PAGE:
Significant improvement in the management of end-stage renal disease (ESRD) has led to increased survival for patients receiving chronic renal replacement therapy (CRRT)-hemodialysis or continuous ambulatory peritoneal dialysis (CAPD)-over the past 2 decades. In the United States from 1980 to 2001, the overall mortality for patients with ESRD declined by 10% from roughly 275 to 250 deaths per 1,000 patientyears at risk. Since 1985, the mortality rate for patients on dialysis for less than 2 years declined by 23%, from roughly 290 to 220 deaths per 1,000 patient-years at risk. Much of this improvement can be attributed to advances in the dialysis vascular access, improvements in artificial dialyzers, availability of recombinant erythropoietic agents to treat anemia, and improvement in general supportive care.
From 1994 to 2001, however, the mortality of patients who had been on dialysis for more than 5 years increased by 12%, from 259 to 291 deaths per 1,000 patient-years at risk. This suggests an increased need to address medical issues that arise later in the clinical course of patients with ESRD. While the majority of deaths in patients on CRRT are due to cardiovascular disease and infection, cancer is not infrequently observed in this population. Approximately 6% of patients currently initiating hemodialysis in the United States have cancer as a comorbidity. Furthermore, several reports have linked chronic renal insufficiency with an increased incidence of cancer.[2-10]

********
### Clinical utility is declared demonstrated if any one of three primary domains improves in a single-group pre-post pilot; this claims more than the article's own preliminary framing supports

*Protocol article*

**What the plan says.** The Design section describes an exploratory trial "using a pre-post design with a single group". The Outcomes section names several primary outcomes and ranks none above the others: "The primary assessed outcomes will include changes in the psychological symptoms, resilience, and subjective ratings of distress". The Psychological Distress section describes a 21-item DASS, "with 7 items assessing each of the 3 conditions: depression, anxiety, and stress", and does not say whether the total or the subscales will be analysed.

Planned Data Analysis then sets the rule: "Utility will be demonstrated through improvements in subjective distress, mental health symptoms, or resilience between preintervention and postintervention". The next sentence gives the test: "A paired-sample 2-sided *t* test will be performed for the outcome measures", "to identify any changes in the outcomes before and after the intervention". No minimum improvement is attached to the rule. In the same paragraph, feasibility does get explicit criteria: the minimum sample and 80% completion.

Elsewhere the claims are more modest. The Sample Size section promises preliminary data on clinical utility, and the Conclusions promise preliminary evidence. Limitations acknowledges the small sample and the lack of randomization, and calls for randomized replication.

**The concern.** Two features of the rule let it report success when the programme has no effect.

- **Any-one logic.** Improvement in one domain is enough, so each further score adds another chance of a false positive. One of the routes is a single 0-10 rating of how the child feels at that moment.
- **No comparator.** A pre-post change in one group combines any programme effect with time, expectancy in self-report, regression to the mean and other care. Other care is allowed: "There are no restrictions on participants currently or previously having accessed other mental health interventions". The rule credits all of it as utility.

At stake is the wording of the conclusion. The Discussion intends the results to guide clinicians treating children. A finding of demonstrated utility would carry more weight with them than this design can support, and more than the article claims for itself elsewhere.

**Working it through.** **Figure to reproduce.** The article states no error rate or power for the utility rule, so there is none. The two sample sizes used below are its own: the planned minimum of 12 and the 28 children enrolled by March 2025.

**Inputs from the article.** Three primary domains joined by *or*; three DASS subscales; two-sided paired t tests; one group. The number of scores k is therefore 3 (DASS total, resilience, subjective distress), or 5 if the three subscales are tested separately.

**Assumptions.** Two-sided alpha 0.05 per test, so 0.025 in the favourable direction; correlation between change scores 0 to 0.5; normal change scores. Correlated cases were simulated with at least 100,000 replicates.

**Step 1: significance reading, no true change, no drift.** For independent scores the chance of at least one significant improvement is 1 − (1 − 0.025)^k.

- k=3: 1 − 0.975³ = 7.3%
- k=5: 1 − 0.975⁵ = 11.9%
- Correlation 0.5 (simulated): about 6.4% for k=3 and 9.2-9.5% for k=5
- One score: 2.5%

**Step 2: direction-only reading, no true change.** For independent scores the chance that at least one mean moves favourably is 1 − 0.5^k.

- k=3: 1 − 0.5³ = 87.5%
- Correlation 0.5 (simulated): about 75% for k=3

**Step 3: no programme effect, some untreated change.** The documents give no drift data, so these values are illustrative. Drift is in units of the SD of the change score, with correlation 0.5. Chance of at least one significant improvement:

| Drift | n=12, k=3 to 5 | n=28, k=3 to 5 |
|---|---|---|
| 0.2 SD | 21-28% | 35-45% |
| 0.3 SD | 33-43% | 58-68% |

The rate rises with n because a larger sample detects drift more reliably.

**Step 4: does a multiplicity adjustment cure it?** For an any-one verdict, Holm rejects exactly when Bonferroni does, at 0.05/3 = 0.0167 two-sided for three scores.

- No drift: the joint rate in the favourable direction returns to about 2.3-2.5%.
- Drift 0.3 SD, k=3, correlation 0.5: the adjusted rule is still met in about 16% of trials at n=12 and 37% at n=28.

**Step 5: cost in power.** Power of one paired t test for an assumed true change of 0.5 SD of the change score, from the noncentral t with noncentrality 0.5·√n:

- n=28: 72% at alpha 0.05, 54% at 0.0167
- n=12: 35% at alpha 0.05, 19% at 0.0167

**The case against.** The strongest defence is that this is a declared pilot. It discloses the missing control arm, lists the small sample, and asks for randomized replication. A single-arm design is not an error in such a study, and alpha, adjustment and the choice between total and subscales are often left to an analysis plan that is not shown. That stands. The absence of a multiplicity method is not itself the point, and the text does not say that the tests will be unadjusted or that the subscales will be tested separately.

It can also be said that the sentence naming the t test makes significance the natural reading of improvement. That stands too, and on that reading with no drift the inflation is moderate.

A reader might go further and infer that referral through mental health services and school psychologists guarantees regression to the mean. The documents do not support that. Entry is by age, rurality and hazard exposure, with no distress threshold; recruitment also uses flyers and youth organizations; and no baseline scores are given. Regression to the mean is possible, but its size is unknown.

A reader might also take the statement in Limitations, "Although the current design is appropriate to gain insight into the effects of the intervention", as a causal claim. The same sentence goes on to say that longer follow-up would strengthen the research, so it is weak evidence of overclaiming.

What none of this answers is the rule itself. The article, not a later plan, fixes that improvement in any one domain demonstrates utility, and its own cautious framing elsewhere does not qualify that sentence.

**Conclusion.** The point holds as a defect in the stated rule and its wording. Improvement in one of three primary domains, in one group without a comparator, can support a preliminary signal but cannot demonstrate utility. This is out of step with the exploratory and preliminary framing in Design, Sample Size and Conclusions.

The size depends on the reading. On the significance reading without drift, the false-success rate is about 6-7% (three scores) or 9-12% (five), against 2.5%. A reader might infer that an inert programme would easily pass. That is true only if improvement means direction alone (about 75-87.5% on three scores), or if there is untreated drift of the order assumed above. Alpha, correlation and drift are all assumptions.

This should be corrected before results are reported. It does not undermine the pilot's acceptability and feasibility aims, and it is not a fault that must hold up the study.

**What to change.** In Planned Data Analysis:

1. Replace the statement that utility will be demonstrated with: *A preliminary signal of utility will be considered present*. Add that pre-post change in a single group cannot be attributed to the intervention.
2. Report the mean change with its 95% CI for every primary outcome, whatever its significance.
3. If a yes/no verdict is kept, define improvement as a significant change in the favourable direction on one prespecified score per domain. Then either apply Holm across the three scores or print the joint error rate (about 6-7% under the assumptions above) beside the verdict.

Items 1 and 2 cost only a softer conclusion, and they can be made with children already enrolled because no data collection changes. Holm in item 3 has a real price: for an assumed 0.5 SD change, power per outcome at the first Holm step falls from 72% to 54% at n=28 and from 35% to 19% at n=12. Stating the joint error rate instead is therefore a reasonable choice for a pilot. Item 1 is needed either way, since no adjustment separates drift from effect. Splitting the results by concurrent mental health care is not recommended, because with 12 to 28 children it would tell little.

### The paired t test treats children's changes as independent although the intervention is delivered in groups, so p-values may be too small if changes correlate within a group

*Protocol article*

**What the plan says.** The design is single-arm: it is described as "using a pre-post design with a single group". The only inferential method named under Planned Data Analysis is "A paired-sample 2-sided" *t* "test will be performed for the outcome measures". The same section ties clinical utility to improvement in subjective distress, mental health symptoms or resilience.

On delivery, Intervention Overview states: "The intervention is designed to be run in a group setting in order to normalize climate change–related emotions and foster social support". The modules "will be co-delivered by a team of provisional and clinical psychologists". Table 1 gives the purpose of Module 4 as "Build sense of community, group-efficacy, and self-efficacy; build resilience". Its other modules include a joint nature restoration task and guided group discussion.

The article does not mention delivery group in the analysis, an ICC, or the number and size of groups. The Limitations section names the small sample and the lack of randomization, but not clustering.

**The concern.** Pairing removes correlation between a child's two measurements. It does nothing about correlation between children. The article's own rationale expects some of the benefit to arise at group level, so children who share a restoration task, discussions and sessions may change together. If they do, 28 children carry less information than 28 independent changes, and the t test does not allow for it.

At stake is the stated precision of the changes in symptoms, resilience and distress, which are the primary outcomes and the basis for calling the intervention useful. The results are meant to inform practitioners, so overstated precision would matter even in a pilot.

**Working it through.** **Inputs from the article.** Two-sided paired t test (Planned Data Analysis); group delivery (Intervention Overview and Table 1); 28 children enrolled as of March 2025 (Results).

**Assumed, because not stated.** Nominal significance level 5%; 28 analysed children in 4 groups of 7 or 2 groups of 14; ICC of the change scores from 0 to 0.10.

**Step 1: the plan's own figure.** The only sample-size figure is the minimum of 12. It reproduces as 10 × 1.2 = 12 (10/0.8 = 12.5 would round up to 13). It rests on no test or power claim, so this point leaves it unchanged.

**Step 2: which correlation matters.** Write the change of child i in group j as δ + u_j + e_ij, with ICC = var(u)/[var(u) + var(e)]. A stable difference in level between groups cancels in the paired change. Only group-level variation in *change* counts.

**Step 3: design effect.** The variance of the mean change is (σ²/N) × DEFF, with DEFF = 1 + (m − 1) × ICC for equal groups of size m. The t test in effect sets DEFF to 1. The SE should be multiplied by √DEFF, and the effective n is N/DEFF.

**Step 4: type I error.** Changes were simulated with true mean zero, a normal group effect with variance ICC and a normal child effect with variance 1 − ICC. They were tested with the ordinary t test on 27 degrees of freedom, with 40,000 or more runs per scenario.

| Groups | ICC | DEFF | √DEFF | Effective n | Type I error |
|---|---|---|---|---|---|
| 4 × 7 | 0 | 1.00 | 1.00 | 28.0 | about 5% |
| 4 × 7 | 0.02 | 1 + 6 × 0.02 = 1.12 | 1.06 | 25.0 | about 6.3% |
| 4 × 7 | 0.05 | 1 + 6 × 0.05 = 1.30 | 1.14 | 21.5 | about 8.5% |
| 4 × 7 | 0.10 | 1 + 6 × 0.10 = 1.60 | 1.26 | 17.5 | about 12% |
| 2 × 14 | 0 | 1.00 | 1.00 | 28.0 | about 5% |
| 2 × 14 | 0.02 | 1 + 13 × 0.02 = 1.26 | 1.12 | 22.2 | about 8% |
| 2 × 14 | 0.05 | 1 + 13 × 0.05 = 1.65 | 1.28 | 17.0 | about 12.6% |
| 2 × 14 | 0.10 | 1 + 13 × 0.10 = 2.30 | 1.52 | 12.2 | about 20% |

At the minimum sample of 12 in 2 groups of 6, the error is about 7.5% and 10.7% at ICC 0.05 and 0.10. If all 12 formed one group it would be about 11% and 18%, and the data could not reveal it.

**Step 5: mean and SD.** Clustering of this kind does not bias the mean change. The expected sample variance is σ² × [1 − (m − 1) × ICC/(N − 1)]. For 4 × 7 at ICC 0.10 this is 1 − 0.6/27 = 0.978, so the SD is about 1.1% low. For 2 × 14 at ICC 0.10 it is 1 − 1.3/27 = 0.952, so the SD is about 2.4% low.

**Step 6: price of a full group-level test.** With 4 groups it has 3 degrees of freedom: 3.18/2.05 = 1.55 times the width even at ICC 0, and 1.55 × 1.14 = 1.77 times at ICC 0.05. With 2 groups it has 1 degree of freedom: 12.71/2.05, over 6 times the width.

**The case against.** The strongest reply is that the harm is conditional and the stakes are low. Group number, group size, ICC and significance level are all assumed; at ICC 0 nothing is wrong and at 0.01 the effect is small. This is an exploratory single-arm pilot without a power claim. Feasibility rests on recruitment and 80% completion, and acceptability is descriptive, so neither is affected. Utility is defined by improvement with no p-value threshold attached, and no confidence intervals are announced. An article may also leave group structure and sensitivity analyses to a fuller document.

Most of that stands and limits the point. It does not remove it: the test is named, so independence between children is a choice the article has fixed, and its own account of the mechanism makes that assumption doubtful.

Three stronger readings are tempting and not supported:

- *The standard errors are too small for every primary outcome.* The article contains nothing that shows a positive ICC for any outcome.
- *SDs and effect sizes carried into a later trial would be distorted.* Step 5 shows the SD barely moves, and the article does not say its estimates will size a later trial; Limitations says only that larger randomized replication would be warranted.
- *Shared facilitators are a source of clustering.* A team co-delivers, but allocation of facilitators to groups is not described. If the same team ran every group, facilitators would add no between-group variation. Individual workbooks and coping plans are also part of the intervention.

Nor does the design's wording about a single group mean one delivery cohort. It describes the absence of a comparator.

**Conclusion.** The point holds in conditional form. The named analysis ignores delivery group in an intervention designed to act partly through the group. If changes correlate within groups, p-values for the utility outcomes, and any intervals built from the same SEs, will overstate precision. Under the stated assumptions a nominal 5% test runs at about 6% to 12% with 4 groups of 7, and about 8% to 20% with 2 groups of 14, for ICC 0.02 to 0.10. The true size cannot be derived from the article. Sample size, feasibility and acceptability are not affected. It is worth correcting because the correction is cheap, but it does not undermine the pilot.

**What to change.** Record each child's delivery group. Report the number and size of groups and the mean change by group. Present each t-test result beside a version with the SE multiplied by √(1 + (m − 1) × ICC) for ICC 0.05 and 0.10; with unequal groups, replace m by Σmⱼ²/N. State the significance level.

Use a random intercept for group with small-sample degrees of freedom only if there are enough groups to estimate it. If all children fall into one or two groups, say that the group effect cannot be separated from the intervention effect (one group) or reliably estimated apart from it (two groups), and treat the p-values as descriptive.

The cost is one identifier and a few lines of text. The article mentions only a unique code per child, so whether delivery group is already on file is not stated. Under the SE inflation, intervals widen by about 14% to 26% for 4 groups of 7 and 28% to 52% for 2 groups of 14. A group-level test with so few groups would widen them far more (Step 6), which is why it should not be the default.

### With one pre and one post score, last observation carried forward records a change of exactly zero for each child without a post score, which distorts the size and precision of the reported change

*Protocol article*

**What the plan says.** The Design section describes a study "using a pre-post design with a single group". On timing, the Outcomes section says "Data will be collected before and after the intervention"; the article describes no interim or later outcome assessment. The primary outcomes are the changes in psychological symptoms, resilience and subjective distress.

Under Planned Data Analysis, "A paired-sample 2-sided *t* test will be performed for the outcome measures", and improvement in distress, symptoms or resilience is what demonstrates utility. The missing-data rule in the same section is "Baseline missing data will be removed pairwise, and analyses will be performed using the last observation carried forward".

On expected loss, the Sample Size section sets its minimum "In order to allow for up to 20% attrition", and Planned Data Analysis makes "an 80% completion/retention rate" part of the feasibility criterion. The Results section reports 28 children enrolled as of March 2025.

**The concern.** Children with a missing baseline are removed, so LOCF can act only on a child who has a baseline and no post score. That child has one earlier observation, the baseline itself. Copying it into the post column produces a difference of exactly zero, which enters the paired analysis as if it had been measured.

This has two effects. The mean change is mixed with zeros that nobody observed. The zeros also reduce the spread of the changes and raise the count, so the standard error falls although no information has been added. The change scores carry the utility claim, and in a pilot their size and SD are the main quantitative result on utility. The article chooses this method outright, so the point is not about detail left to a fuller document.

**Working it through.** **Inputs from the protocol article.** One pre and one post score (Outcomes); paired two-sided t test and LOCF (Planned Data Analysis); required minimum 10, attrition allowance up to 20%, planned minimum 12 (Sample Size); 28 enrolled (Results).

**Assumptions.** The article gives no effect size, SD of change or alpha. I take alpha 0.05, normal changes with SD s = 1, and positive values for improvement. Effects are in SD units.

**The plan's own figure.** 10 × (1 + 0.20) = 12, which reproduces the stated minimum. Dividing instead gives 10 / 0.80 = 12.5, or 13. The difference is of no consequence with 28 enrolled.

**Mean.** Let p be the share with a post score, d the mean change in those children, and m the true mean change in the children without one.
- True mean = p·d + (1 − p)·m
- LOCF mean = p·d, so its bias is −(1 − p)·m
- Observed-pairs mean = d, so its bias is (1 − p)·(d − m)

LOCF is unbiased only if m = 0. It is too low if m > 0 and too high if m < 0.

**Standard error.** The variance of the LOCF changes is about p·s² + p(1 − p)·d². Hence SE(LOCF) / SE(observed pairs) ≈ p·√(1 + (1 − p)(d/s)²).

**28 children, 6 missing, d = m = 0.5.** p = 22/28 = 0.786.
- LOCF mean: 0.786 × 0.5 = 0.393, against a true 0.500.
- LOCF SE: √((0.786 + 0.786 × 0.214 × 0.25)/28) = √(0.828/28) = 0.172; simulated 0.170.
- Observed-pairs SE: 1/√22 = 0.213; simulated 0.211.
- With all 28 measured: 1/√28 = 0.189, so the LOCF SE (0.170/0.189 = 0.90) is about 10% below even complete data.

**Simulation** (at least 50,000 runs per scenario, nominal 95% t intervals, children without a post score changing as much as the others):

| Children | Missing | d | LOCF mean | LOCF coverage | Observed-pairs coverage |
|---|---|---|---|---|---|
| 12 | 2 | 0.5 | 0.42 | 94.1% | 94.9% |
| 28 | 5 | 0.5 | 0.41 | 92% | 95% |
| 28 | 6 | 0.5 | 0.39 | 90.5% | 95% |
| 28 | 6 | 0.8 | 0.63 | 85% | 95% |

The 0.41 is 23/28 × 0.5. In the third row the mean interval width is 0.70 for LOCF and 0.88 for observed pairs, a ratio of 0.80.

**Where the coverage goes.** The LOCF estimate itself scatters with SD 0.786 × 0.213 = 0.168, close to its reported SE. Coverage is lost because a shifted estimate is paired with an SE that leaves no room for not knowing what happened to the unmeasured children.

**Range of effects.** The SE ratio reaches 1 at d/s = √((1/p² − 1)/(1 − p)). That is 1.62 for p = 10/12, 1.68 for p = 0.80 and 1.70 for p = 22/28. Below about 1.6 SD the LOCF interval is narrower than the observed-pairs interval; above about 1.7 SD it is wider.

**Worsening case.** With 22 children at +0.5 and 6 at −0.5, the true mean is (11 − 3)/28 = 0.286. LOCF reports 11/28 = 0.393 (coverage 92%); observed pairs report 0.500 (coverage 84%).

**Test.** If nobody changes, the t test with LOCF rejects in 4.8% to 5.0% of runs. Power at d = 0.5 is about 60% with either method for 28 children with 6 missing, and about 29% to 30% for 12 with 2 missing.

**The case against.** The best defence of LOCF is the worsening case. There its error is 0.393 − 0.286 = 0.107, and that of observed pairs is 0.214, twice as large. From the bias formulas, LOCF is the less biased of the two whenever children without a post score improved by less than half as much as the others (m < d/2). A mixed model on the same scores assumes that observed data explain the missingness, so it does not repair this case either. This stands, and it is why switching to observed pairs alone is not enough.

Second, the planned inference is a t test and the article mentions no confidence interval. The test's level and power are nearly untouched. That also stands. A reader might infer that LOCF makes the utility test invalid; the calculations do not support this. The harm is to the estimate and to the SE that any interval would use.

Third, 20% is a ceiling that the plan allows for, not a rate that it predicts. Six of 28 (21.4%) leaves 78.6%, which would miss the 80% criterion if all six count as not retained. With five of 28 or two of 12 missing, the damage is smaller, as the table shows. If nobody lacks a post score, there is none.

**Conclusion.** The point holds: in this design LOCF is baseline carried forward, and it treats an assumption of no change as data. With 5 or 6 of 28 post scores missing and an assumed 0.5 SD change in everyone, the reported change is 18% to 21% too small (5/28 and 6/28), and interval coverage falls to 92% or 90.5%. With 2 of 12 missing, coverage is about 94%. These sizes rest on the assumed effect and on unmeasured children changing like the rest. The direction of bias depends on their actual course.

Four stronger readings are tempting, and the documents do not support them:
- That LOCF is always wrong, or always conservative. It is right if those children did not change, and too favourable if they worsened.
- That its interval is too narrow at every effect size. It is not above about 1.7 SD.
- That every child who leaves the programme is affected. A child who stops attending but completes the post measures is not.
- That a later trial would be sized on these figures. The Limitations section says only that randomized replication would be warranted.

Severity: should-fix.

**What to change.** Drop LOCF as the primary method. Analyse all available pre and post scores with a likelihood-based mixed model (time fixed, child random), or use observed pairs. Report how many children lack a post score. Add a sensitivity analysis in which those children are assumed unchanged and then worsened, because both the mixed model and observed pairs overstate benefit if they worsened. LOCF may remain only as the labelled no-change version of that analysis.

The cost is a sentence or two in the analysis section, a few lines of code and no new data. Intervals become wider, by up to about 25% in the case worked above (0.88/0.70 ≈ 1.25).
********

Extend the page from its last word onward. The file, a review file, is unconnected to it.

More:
About 300,000 patients were on hemodialysis in the United States in 2001. By the year 2030, an estimated 2,240,000 people in the United States are expected to have ESRD and half these patients will be 65 years of age or older. The life expectancy for patients on CRRT aged 50, 60, and 70 years is approximately 5, 4, and 3 years, respectively. These life expectancies are only one-third to one-sixth that of the general US population, but they represent a significant period of potentially good quality life during which the treatment of cancer with chemotherapy may be appropriate.
Although the population of patients requiring CRRT is increasing and ESRD is associated with an increased risk of cancer, there is a paucity of available information on the optimal management of ESRD patients with cancer. Because of uncertainty, general treatment goals may vary widely with clinician and patient preferences. This is even more relevant given that subspecialists such as nephrologists and oncologists increasingly serve as their patient's primary care providers. Challenges facing nephrologists caring for patients with ESRD may include delays in cancer diagnosis, unclear utility of cancer screening, and dilemmas in diagnostic imaging.[12,13] Furthermore, in patients with advanced or refractory cancer, both nephrologists and oncologists may be called upon to help negotiate ethically complex palliative care issues including the withholding of dialysis treatment.[14-17]
This article will address the supportive, palliative, diagnostic, and prognostic dilemmas facing clinicians caring for cancer patients with ESRD. We review here the current reports available in the literature and provide an overview of chemotherapy use in ESRD. One recent review focused principally on the pharmacokinetic details for selected single agents. Our review is broader in scope and oriented to guiding the practicing oncologist in clinical decision-making. The use of various chemotherapeutic agents for patients with lesser degrees of renal insufficiency and acute renal dysfunction has been extensively reviewed elsewhere, and the reader is referred to these available sources.[19-21] Table 1 provides a summary of chemotherapeutic agents requiring dose modification or monitoring in renal insufficiency.
The Comorbidity of Cancer and ESRD
The relationship between chronic renal failure and malignancy is complex. The increased incidence of cancer in ESRD patients may be explained through multiple mechanisms, which are detailed in Table 2 and two pertinent review articles.[22,23] Several of these pathways are speculative and warrant further study.